Library Theatre Company
The Lowry, Salford
Chris Honer directs not only the first production in the Library Theatre Company's new season but the first since it left its home at Central Library in Manchester with Tom Stoppard's Arcadia at The Lowry in Salford.
The title comes from character Hannah's assertion that the English landscape was invented by gardeners who were copying painters who in turn were copying classical literature, which takes us back to Virgil's idyllic pastoral land of Arcadia. The play takes in art, literature, mathematics, history and landscape gardening and somehow weaves a compelling and very funny narrative around them all that takes place simultaneously in two different times, the early nineteenth century and the present day, at the country house of the Coverly family.
In the earlier timeline, Septimus Hodge, who was at school with Lord Byron, is tutor to young Thomasina Coverly who shows great promise as a mathematician that she is destined never to fulfil. Septimus is challenged to a duel by Ezra Chater for a dalliance with his wife, and then again later for giving his poetry a bad review. Meanwhile Lady Croom's landscape architect Richard Noakes is proposing, to her horror, to convert her Georgian neoclassical garden into one in the 'picturesque' style littered with fake ruins and a hermitage without a hermit.
In modern times, author Hannah Jarvis is researching the hermitage for a book at the Coverly's house courtesy of fellow academic in the field of mathematics Valentine Coverly when academic Bernard Nightingale, who wrote a very negative review of her last book, comes to ask for her help to link the house with Lord Byron and a possible fatal duel. Of course there is plenty of dramatic irony as the audience sees both what actually happened in the nineteenth century and what the modern academics think happened from piecing together sparse evidence as well as from looking at the earlier events with the benefit of two centuries of hindsight.
Arcadia's construction is incredibly rich and complex. It alternates between the different time zones until it culminates in a scene where both exist simultaneously with the modern characters dressing in Regency costumes for Chloë Coverly's party. There is patterning in the events in the different timelines, in the link between the subjects they are discussing and their lives and in some of the recurring themes (such as younger students with crushes on older teachers). It leaves you with plenty to continue thinking about when you leave the theatre about maths, science, art, literature and the world of academia. But the brilliance of Stoppard is that he wraps around all of this a plot that keeps you wanting to see more like in a good adventure as well as keeping you laughing for a large proportion of the time.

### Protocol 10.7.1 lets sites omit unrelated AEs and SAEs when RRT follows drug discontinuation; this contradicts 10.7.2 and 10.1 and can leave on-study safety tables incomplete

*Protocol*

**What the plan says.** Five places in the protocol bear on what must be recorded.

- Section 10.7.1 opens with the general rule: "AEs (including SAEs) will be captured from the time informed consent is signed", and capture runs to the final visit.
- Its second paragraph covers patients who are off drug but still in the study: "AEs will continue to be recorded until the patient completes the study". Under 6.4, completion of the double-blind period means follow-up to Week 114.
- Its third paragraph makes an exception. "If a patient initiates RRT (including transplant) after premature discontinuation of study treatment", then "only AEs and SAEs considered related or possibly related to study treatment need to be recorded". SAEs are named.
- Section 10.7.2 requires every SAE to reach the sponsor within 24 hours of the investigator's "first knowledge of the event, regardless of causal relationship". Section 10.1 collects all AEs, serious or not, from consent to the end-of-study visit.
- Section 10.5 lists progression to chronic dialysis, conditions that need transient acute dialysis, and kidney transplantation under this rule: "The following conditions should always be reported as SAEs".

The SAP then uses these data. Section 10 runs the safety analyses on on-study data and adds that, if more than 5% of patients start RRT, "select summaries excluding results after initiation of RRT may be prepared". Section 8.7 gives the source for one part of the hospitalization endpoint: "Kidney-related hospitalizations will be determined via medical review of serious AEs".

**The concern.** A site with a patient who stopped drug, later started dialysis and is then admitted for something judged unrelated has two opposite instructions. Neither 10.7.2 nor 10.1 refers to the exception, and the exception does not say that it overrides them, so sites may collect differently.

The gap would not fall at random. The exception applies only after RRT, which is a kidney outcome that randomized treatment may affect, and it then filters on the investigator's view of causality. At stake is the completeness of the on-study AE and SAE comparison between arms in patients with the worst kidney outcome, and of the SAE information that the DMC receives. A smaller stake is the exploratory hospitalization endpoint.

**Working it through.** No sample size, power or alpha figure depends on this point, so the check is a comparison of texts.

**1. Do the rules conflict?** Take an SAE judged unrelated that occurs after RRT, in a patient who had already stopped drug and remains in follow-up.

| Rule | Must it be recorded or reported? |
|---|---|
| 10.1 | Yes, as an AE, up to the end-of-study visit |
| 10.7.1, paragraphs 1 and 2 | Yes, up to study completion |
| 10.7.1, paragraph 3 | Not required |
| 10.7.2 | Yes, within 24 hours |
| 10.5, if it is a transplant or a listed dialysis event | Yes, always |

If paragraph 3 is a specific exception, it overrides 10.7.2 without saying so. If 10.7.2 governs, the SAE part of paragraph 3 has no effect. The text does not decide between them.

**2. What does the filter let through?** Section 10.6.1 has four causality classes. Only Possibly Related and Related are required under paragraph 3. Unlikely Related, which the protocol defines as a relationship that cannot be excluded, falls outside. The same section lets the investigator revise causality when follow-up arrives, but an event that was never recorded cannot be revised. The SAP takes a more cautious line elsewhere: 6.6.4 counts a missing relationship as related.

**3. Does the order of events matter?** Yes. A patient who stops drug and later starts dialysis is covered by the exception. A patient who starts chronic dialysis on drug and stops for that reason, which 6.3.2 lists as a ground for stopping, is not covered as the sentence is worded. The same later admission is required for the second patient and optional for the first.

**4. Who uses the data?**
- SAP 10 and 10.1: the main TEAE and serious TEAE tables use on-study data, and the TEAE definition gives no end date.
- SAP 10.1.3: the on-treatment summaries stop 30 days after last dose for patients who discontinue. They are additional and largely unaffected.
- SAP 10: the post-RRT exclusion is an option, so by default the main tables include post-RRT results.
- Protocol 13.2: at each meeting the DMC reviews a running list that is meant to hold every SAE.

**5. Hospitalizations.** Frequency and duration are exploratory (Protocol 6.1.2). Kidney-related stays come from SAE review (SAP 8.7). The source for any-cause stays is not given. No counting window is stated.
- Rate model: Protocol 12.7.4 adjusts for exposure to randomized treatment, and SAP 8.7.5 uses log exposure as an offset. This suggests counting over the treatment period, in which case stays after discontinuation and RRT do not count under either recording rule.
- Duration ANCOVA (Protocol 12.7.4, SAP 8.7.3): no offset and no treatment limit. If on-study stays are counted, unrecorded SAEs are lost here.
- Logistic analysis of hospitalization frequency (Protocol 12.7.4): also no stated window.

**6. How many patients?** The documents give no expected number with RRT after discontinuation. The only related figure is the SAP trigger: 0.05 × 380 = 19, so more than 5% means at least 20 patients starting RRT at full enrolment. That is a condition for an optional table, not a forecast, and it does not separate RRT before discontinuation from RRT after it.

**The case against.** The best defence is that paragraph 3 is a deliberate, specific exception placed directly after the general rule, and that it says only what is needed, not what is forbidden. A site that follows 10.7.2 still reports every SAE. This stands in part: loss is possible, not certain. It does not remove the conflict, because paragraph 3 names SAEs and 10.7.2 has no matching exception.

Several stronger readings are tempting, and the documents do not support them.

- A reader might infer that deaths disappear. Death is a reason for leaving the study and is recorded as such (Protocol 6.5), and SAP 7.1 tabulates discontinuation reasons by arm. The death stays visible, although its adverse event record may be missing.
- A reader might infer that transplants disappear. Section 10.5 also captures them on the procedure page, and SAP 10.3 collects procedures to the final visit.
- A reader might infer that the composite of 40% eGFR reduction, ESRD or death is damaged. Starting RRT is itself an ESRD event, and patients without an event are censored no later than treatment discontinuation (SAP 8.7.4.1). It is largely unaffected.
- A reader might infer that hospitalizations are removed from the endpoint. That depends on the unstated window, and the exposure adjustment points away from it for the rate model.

Within regular Library designer Judith Croft's faithful rendering of a picturesque room in a large country house, Chris Honer's production is perfectly paced and very well performed. Recent Drama Centre graduate Beth Park is wonderful as Thomasina, while Charlie Anson gets across the dry wit and charm of Septimus very well. Leigh Symonds is very good at playing the pathetic character of cuckolded Ezra and gets across all the humour.
As Bernard Nightingale, James Wallace is more smarm than charm and gets a lot of humour from the character's arrogance and blind ambition, while Cate Hamer is far more grounded and natural as Hannah. Alasdair Craig is also totally convincing as the rather shy but brilliant academic Valentine. There are also very able performances from the rest of this large cast: Christopher Wright as butler Jellaby, Richard Heap as gardener Noakes, Emma Gregory as Lady Croom, Peter Barich as Captain Brice, Caroline Bartleet as Chloë and Joe Shalom (played at some performances by Felix Donaldson) as the two young boys Gus and Augustus Coverly.
This is a very polished and entertaining production of a really clever and thoughtful but accessible and funny play by Stoppard and is highly recommended.
To 9th October, 2010
Reviewer: David Chadderton